Giving Java the boot full stop is an over the top reaction. However, giving Java the boot on the desktop when it’s not required is a wise move.


Java as a platform has a reputation for being secure, reliable and frequently patched. Being able to run Java server side on Sun software provided the building blocks for many web businesses at the end of the last millenium and in to this one.

It also has many branches in to other parts of the internet ecosystem. As well as running server side, the other two main areas are mobile Java, J2ME, for example and desktop Java, either via browser plugin Applets or as runnable GUI applications using a desktop JVM (virtual machine).

Over the last few years, mobile Java has basically been nobbled by the rise of smartphones and their respective application frameworks and stacks, Android, iOS, Windows whatever it’s called, BlackBerry and the rest.

However, the legacy of desktop Java has continued by some applications still requiring a JVM installed on the local PC and some people still writing or using Java applets. Althoguh Sun and now Oracle have continued to try and encourage desktop development with their JavaFX initative, they’ve not got very far.


The idea behind applets was that you visited a site via a web browser, which could always deliver the latest version of the application code to your browser, either to run in a plug-in or using the JVM installed on your machine. They were useful for some niche applications, you sometimes see them now replacing flash file uploaders for example, but the User Experience was often a bit shonky.

Desktop Applications

Write Once, run anywhere was the mantra behind Java Desktop applications, an attractive proposition. One set of code would run on Windows, Linux, Unix variants & Macs. Many Java development environments have been written in Java and are used today. CrashPlan is an example cross platform application which requires desktop Java to work.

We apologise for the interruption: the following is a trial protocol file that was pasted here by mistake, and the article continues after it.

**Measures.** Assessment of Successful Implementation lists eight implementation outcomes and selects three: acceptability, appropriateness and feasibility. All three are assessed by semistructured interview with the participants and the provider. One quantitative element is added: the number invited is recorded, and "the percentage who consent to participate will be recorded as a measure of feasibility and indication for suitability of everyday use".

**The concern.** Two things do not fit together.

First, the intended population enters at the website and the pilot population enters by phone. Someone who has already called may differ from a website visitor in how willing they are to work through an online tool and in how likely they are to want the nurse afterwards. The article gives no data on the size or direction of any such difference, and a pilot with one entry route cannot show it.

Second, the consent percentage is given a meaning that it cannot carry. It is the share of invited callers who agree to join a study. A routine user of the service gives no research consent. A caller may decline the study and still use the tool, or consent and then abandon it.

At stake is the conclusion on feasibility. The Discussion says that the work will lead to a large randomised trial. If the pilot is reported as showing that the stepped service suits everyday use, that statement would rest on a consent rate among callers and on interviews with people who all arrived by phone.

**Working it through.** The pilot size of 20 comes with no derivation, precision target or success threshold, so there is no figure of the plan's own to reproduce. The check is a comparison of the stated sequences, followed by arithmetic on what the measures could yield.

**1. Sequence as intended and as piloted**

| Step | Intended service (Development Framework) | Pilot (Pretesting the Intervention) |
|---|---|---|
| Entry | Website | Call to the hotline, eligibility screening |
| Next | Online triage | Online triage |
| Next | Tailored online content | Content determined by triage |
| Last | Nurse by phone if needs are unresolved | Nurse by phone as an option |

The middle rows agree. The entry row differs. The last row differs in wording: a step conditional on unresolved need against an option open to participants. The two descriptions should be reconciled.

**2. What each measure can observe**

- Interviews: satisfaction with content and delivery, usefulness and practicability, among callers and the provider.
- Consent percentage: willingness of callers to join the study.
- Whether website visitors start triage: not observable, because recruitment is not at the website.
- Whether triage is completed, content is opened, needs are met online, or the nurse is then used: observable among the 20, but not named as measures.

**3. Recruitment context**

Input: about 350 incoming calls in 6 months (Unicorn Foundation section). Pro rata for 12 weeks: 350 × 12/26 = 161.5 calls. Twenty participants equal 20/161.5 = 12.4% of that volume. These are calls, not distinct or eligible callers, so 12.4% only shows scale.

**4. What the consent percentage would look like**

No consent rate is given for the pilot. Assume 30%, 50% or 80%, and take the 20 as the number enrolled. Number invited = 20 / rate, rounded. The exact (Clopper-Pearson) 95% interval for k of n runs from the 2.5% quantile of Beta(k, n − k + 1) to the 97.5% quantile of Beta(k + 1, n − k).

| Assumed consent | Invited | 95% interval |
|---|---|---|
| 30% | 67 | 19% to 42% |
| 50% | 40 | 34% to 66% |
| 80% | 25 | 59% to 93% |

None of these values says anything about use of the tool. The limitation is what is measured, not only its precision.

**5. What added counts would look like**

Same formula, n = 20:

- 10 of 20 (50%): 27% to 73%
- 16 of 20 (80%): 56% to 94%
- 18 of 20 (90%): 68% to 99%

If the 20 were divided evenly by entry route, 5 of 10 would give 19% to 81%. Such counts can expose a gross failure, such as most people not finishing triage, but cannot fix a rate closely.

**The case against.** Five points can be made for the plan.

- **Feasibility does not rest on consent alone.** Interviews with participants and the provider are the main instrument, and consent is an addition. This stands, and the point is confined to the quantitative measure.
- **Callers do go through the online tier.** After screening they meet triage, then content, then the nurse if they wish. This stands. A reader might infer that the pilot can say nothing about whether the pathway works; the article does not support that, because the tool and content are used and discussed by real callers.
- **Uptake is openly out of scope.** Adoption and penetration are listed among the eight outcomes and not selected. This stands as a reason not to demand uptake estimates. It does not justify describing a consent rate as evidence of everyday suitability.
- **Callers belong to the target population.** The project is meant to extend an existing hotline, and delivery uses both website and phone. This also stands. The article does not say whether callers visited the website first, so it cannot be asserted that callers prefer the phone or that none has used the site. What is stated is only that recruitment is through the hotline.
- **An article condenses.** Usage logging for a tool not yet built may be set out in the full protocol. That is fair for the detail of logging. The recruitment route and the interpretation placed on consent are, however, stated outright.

Unfortunately, a lot of the Java runtimes (and Flash installs, adobe reader installs etc), installed in days of yore on people’s machines will have security vulnerabilities, either because they are out of date or because of recent new exploits.

It was interesting to see Apple’s response to recent JVM exploits, although they may have been slow in responding, they, in effect, switched off people’s Java installations, providing a prompt if it was required. In one OS X update (assuming it was installed!) Macs became better protected from Java exploits.


If you don’t use Java on your machine - uninstall it, it’s not worth having a potential vulnerability. Same with Flash or Adobe reader - if you don’t use them, uninstall them.

If you do need it installed on your machine, there is some great advice here

Of course, keep things up to date that you do use, Operating systems, browsers etc

Java server side is a different story. If you do use the Java Virtual Machine, whether it is for Java apps, Clojure, Scala or whatever. Keep your eyes on the Oracle security bulletins, update when you can and be aware of any vulnerabilities in the latest version.

The Story of Cathy and Heathcliff

| Comments

Back, back, back in the day… well, January 1978, Kate Bush released the classic song Wuthering Heights, inspired by the Emily Bronte novel. As well as launching her career, and boosting the sales of flowy white dresses, the song provided inspiration for us when it came to one of our projects.

Go Free Range

James Adam of GoFreeRange has done a lot of work on transforming simple thermal receipt printers in to intelligent, ethernet enabled printing devices. He’s done an incredible job of writing software and working out the electronics, based on the Arduino device, to get them up and running.


Cathy & Heathcliff

When our two printers arrived to play their part in the Happenstance project, their default names were a bit of a mouthful, they made a good password, but not a name which slipped off the tongue - 4j8k6i5x5q7a7b5y.

Up and running

So, when we finally got the printers up and running, after a few head scratching hours, the first message we sent to 4j8k6i5x5q7a7b5y was, ‘It’s me, Cathy, I’ve come home’ – a line from Cathy to Heathcliff in the song. So Cathy named herself, and 4j8k6i5x5q7a7b5y became Heathcliff.